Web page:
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What Is an IP Address Anyway?

Internet Protocol (IP) was first created in the 1970’s to connect the first computers to each other and allow them to send and receive packets of information. Today, every device that connects to the internet requires an IP address. An example IP address that many people will recognize is:

192.168.0.1

However, that is not really your IP address, it is the IP address your router gives you. (I will explain later)

Every IP address is assigned to an endpoint device (routers, personal computers, tablets, wireless printers, smartphones, or any “smart” device that connects to a network) Basically, an IP address is like a home address; without one, the mailman wouldn’t know where to deliver your packages. Similarly, without an IP address, the network wouldn’t know which end device to deliver all the information from emails, webpages, or any other packets of data.

But did you know that there are different kinds of IP addresses, each of which offer specific benefits to different users? In order to decide which IP address is right for you, it is necessary to understand the basics of IP addressing.

What’s the Difference between a Private and Public Network?

These days, it is your router that usually assigns IP addresses to each of your devices. A router usually creates its own network called a Sub-Network (subnet). These IP addresses assigned by a router are called “internal IPs,” meaning they are only unique within your subnetwork.

Think of it this way, if you have the same name and street address as someone who lives in another town, the mailman still knows which person to deliver the package to, based on the zip codes. Each zip code is like its own subnetwork, where the post office is like your router. So, you can have the same internal IP address as someone else (like 192.168.0.1), if you both belong to a different sub-networks (created by your router).

If you did have the same name and street address as someone in the same zip code, then things would get confusing. The same thing is true for networks, if you want an IP that is nearly impossible to hack, you should look into getting a private IP address to protect your most important and secretive information.

What’s the Difference between a Static and Dynamic IP Address?

If you have never dealt with IPs, it means that you were probably assigned one by your Internet Service Provider (ISP). An ISP like Time Warner, Roadrunner, or Comcast usually handles all of your IP issues for you automatically.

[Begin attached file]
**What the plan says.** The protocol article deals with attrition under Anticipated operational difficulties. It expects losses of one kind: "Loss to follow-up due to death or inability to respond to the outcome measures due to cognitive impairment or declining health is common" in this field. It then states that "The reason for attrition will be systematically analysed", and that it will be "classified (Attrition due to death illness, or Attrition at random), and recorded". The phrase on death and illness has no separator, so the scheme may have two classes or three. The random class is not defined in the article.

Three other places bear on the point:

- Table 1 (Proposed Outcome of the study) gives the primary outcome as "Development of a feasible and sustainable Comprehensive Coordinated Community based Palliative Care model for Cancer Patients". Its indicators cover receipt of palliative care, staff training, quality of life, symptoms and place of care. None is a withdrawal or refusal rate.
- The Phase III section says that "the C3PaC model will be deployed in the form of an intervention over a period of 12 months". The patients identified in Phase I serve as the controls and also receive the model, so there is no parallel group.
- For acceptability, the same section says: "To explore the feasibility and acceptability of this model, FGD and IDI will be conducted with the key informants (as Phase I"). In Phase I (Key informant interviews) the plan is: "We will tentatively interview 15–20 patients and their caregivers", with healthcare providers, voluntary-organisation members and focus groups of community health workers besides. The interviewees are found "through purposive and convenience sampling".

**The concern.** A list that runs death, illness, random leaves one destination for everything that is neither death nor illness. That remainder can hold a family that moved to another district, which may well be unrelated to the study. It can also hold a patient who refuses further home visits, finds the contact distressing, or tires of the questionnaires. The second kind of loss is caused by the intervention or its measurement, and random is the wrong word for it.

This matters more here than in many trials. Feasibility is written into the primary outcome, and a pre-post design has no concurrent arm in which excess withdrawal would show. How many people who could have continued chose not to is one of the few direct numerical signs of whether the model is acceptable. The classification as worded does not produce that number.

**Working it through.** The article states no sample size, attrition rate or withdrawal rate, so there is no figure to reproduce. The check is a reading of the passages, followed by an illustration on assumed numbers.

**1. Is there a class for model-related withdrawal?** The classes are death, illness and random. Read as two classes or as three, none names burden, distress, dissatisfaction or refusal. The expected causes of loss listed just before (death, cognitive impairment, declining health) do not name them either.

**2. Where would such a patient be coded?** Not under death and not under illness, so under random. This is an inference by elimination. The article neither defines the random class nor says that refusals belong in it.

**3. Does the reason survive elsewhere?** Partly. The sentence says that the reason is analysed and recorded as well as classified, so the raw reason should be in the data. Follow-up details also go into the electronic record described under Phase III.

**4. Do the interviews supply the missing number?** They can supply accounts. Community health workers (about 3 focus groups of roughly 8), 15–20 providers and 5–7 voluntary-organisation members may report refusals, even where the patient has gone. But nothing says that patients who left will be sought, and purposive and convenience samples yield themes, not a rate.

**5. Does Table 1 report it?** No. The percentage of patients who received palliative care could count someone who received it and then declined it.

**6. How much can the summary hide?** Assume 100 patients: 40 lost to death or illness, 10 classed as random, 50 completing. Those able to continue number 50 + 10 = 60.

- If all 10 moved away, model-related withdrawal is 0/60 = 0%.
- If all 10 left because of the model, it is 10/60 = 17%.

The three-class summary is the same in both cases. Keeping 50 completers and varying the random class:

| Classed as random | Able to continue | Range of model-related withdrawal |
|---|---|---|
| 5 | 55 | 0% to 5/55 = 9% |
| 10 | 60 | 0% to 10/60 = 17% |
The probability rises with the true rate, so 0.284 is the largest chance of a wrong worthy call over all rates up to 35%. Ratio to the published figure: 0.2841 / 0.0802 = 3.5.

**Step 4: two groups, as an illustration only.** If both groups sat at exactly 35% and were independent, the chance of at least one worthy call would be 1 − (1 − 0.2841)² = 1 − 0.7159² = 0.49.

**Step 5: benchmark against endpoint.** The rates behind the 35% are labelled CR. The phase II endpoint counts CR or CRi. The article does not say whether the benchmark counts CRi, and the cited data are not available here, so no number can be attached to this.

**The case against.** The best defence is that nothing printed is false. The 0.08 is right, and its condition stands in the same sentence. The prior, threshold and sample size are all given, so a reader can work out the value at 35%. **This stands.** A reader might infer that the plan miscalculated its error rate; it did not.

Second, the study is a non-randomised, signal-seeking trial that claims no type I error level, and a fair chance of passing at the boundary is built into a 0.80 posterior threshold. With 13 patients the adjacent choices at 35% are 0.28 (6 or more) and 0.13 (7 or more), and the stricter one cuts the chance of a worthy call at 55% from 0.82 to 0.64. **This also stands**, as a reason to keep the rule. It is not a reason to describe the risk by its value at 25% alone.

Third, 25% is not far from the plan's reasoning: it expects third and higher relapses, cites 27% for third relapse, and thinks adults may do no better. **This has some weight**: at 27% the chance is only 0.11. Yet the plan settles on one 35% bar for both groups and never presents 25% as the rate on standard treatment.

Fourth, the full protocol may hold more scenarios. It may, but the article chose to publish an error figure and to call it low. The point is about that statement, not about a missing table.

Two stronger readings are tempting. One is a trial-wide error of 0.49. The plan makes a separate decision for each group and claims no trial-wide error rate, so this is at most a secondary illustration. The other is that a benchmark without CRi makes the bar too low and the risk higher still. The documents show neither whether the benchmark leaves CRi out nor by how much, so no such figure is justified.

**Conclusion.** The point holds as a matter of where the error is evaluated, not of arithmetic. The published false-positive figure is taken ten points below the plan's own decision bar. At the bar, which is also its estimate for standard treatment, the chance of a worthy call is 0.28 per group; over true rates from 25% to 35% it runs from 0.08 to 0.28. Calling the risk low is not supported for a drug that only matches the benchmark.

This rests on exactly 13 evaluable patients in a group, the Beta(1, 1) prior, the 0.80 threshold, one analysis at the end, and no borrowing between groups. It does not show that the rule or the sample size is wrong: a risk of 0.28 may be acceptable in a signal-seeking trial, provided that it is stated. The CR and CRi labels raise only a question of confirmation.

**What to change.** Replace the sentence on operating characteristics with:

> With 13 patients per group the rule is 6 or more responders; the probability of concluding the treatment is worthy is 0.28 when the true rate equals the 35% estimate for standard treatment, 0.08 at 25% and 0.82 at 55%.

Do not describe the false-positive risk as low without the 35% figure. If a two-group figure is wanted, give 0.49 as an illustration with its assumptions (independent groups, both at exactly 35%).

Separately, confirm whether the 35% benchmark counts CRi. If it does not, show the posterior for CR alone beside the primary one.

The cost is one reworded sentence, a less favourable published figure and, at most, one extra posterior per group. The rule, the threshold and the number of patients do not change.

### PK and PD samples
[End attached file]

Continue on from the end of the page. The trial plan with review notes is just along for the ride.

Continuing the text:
You probably never even noticed that your IP address actually changes all the time. That’s because almost all home routers use a Dynamic Host Configuration Protocol (DHCP) or a shared IP address. ISPs lease out a lot of IP addresses, but each IP address is only active for a limited time. When the lease expires, your router will automatically assign a new IP address out of the shared pool of IP addresses allocated.

This is why unplugging your router can resolve problems connecting to the internet; when you unplug your router, your ISP assigns you a new IP address dynamically.

ISPs use a dynamic IP address to increase the available number of IPs.

Using shared IP address can make things a lot easier. No one else can have the same IP, which means that if you use it for your website, you can actually type the IP address into the address bar of your browser instead of the website name. In that way, it is actually just a translated version of your URL address.

Buying a “static IP address,” usually only costs a few extra bucks a month.

Which IP Address Is Right for You?

Now that we have an idea about IP addresses, we can discuss which one is right for you.

  • EASE

However, if you do choose to use a static IP address, just know that it’s a major undertaking. Make sure to take the time to test and troubleshoot any problems that might occur.

DOWNTIME

Even though it is usually only for fractions of a second, it can add up over time. Having a static address eliminates this from the equation.

  • SSL

So, if you are selling something online, it is a very good idea to have an SSL certificate.

  • REMOTE ACCESS

With a static IP address, you can access your network from anywhere in the world. Using certain programs or an FTP, you can actually log into your home computer or other endpoint device. This is especially helpful for certain devices that need a static IP to connect to your network.

  • RESTRICTED CONTENT

Some countries ban certain IP address for content they deem unfit for their citizens.

  • EMAIL REPUTATION

With a static IP, you would never lose out on your readers due to someone else’s reputation.


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Understanding the Role of the Control Panel in VPS Hosting – SULSERV WEB HOSTING on 10 Dec, 2020

[…] not handled properly, can lead to serious consequences. Using your cPanel, it is possible to block IP addresses, set up access restrictions, add SSL/TLS, configure password-protected directories, and protect the […]

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